Trimble, Dramatizing Your Ideas - Dramatizing Your Ideas 101 10 ~ Excerpted from Dramatizing Your Ideas Writing with Style Conversations on the Art of

Trimble, Dramatizing Your Ideas - Dramatizing Your Ideas...

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Dramatizing Your Ideas 101 Excerpted from Writing with Style: Conversations on the Art of Writing 3 rd edition by John R. Trimble Prentice-Hall 2011 10 ~ Dramatizing Your Ideas My first newspaper city editor gave me a piece of advice that I have always remembered: "When you write a page of copy, kid,” he said, "take it out of your typewriter and read it over. If any part of it bores you, then God only knows it's going to bore the reader. ~Tommy Thompson, author of Blood and Money Being, like all those who have worked in Hollywood, some- what of a connoisseur of the damp fart, I place Mr. [Edmund] Wilson high on the list. His careful and pedestrian and some- times rather intelligent book reviews misguide one into think- ing there is something in his head besides mucilage. There is- n't. ~Raymond Chandler, author of Farewell, My Lovely and The Big Sleep f you survived that high-school initiation rite known as the "Five- Paragraph Theme," you probably learned to view form rather me- chanically as a rigid organizing structure into which you dutifully slotted your ideas. But for pros and accomplished amateurs alike, form is happily a good deal more creative. They've learned to think of it as artful presen- tation. Thus understood, it actually can involve just about everything on the page: punctuation, layout, word choice, phrasing, sentence structure, paragraphing, plotline—even the content itself, which can be signifi- cantly reshaped in myriad ways, one being by tough-love cutting. (Pros can it “murdering your darlings.”) And these elements, it turns out, carry I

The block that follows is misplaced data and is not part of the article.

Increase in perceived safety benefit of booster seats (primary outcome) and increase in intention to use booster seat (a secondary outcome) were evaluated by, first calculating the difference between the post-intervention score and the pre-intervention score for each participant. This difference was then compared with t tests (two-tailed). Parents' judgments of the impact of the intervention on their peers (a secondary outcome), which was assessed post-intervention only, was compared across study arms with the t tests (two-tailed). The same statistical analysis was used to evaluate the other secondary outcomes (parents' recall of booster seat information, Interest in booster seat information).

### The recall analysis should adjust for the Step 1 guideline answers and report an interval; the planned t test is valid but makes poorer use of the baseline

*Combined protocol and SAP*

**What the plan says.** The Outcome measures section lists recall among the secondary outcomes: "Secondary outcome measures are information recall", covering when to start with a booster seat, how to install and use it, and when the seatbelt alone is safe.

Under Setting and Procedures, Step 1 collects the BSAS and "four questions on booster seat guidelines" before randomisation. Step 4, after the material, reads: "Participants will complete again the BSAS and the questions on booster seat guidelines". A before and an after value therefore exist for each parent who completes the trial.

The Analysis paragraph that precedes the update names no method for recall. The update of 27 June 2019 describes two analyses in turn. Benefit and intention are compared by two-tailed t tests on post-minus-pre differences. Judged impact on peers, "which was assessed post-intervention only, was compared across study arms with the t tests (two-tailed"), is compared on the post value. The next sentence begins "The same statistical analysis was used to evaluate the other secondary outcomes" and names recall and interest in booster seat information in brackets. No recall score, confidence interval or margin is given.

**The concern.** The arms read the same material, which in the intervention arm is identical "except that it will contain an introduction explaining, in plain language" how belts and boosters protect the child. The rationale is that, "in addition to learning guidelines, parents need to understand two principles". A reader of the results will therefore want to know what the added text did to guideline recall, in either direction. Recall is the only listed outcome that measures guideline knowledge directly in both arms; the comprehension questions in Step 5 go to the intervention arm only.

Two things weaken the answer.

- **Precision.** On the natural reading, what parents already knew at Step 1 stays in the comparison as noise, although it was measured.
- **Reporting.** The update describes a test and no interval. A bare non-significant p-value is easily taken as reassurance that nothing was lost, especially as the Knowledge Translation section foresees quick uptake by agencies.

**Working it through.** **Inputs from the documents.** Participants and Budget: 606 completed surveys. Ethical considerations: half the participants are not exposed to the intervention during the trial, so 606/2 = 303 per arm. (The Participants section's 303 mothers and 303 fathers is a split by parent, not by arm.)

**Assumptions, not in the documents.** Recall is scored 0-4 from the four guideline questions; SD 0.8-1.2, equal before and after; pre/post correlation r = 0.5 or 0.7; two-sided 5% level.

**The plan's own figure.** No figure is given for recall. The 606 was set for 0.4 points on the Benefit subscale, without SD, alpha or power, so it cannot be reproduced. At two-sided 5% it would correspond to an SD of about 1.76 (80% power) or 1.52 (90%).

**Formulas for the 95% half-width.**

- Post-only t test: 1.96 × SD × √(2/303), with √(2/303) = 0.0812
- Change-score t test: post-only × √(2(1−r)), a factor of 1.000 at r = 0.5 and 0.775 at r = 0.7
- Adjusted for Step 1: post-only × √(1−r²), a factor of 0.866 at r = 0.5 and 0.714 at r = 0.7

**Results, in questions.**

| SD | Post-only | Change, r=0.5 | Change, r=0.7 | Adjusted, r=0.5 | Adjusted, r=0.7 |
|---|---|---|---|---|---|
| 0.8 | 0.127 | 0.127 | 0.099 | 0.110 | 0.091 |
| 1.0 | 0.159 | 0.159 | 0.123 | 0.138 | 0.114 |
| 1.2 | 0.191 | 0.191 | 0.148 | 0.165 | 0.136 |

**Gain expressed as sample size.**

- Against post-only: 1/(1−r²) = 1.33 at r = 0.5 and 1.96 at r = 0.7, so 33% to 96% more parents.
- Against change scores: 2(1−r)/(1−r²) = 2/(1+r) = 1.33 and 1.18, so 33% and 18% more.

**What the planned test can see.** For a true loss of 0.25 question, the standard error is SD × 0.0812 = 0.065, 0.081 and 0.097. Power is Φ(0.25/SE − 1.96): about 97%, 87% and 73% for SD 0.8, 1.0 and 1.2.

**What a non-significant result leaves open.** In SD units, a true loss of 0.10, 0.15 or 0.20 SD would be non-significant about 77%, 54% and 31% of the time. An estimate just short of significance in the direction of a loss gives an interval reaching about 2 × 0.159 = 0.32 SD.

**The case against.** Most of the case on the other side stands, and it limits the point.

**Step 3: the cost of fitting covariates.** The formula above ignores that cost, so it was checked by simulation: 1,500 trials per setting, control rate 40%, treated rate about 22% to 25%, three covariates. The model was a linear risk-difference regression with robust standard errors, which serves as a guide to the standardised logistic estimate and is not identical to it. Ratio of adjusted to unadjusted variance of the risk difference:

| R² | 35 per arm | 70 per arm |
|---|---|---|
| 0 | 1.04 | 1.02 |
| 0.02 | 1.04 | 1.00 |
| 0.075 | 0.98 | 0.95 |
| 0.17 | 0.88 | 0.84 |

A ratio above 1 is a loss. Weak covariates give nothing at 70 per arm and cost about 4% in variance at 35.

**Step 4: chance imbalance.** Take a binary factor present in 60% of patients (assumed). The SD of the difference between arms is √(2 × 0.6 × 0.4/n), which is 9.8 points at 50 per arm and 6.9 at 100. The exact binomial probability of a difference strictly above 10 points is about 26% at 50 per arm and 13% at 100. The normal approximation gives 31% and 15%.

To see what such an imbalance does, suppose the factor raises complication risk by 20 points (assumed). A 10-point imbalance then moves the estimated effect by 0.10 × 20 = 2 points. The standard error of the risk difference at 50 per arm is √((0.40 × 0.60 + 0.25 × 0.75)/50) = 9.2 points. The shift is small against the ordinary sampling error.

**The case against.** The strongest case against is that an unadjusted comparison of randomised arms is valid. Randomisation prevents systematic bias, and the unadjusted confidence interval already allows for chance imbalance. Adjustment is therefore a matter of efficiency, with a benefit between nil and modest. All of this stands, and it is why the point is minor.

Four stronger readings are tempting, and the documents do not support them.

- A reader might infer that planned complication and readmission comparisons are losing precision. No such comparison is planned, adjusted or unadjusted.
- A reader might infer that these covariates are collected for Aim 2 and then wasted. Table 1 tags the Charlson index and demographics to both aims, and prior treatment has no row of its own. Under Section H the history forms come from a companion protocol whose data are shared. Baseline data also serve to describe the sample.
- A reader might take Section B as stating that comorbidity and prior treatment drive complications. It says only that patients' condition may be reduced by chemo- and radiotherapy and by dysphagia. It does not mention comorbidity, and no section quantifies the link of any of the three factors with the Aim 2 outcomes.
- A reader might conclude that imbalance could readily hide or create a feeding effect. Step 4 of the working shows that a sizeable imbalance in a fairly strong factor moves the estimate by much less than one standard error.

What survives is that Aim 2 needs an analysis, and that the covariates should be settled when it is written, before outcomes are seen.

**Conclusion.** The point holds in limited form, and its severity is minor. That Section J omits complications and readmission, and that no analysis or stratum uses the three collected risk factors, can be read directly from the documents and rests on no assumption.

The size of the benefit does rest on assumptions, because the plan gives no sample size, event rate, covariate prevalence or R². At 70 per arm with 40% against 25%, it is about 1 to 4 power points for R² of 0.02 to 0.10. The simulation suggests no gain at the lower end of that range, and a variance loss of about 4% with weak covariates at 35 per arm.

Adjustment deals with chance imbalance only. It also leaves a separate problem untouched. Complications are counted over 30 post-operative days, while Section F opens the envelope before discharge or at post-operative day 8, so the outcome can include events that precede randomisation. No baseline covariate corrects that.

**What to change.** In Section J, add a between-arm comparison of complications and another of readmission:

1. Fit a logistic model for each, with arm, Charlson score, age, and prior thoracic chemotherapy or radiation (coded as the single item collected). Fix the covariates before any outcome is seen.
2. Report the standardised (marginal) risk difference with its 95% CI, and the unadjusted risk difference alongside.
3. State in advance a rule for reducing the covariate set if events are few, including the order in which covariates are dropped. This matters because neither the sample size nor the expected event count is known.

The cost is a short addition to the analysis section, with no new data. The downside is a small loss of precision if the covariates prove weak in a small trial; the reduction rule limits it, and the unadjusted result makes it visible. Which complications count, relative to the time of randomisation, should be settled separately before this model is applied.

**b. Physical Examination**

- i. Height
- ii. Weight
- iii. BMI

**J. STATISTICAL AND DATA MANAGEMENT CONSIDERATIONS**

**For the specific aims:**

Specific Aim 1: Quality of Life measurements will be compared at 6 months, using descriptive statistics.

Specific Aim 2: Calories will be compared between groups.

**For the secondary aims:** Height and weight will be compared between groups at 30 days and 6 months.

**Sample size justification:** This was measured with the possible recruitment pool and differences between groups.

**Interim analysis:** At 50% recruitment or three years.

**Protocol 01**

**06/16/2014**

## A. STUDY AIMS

Dramatizing Your Ideas 102 rhetorical potential. That is, they can help create desired effects in the reader. And what is the chief such effect? For me, and probably for you as well, it’s pleasure . No one voluntarily reads for long without pleas- ure. But no one writes for long without it, either. So achieving artful presentation proves as important to writers as to readers. One pro who thought a lot about artful presentation was Barbara Tuchman, two-time winner of the Pulitzer Prize for General Nonfiction until her death in 1989, the country's premier popular historian. Her book Practicing History opens with an amusing account of how, years before, she'd botched her maiden attempt at history writing—her under- graduate honors thesis at Radcliffe. “The experience was terrible,” she recalls, “because I could not make the piece sound, or rather read, the way I wanted it to. The writing fell so far short of the ideas. . . . I fin- ished it, dissatisfied. So was the department: ‘Style undistinguished,’ it noted.” Translation: You bored us. But being a plucky 20-year-old, she refused to quit writing. In- stead, she boldly chose journalism as a career, thinking it would give her useful training. Eventually feeling more secure as a writer, she bade farewell to journalism and resumed "practicing history" in earnest.

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